Winter presents more hazards for drivers and more headaches for fleet managers. Simplify your workload by following a few easy steps to winterizing the fleet yourself for the cold months ahead.

  1. First thing is to check your manufacturers maintenance schedule and conditions for winter or cold weather use. Ultimately, the manufacturer must abide by the terms and conditions if a warranty issue arises.
  2. Do a walk-around of the vehicle. Inspect and measure tire wear and overall condition. In cold weather conditions, snow and ice require extra traction. If the tires warrant replacement, now’s the time to get that accomplished. With recaps, extreme temperature conditions can cause the cap to separate from the casing. Also, take a look at the mud flaps for proper wear, length, and installation. Checking all lights for operation and brakes and hydraulic and/or air systems for leaks is important as well. Lastly, inspect the windshield for cracks and chips. Cold temperatures can expand a small imperfection into a major replacement, unless it’s caught early and repair for pennies compared to the cost of replacement glass.
  3. Now its time to go under the hood. Test the battery(ies) for the cold cranking amps remaining. This is an indicator of the reliability of the battery when temps drop and starting is crucial.
  4. Checking the radiator coolant for specific gravity is a must do. By doing so, the cooling system can work effectively without robbing the engine of horsepower if it begins to overheat. Be certain to clear all debris from the front of the radiator like bugs, mud, and snow. In cold climates, check with the truck manufacturer if it’s recommended to install a radiator cover that will block the oncoming air from circulating directly onto the radiator surface.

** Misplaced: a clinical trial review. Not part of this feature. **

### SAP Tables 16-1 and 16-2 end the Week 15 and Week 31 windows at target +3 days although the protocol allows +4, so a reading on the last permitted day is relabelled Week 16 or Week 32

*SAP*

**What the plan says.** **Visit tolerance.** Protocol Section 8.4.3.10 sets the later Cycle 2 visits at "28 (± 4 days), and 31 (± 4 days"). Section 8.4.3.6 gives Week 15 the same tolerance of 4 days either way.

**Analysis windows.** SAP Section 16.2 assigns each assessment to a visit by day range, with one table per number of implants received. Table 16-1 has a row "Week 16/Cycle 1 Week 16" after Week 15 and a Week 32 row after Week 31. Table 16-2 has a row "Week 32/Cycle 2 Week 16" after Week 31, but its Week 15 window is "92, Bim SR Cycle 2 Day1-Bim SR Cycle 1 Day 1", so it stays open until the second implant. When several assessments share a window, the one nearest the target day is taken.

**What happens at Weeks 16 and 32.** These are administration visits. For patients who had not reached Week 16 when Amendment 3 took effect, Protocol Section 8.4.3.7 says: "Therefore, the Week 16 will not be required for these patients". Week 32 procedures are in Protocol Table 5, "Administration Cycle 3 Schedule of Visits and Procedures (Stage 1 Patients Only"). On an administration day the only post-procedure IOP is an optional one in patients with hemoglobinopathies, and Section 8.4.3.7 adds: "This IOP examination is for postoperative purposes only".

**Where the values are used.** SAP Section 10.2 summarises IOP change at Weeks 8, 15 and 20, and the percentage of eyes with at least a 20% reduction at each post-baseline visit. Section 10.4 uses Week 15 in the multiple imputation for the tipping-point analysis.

5. Be certain to inspect the belts and hoses. Look for cracks, swelling, and of course minor leaks. All a sure sign of expensive repairs to follow if not addressed in the shop rather than on the road.
  6. With the engine warm, check the use of the climate controls in the cab. After all, without a comfortable driver you could be facing more downtime. While doing so, test the cab for the presence of deadly carbon monoxide. A battery operated carbon monoxide detector from a hardware store can identify if your vehicle leaks too much of the deadly colorless, odorless gas into the cab, especially while idling for long periods of time.
  7. Check your diesel’s emission fluid (DEF) system. DEF is designed to assist the emissions of your diesel engine in producing less harmful pollutants but the drawback is that the freezing point is 12F (-11C). Most manufacturers have designed their systems to heat the DEF and allow the engine to operate up to 45 minutes when the temperature is below the DEF freezing point. Again, check with the manufacturer to determine the best solution for keeping your truck’s DEF system operational.
  8. Invest in an engine heating system. Basically, diesels benefit from warm motors, making starting easy and less likely to cause damage on start up. There are two major systems available today. Most manufacturers use oil warmers, which keep the engine oil viscosity to a fluid point and making the start up process easier on the motor. The second most popular are coolant warmers, which keep the engine block, and all components associated with the cooling system warm. Either way, the end game is to make starting easier and less likely to cause damage on start up.
  9. Test your diesel engine’s glow plug operation. Simply follow the manufacturer’s directions on how to properly start the engine in cold temperatures. These systems work with the available battery power prior to starting.
  10. When using diesel in cold conditions, most retailers change over to Grade 1 in those locals. However, for OTR drivers, who drive in differing climates, make certain to use Grade 1 diesel when temperatures drop below 10 degrees F (-12C). Remind yourself to drain the water filter during fill up, which will help prevent freezing of the system as well.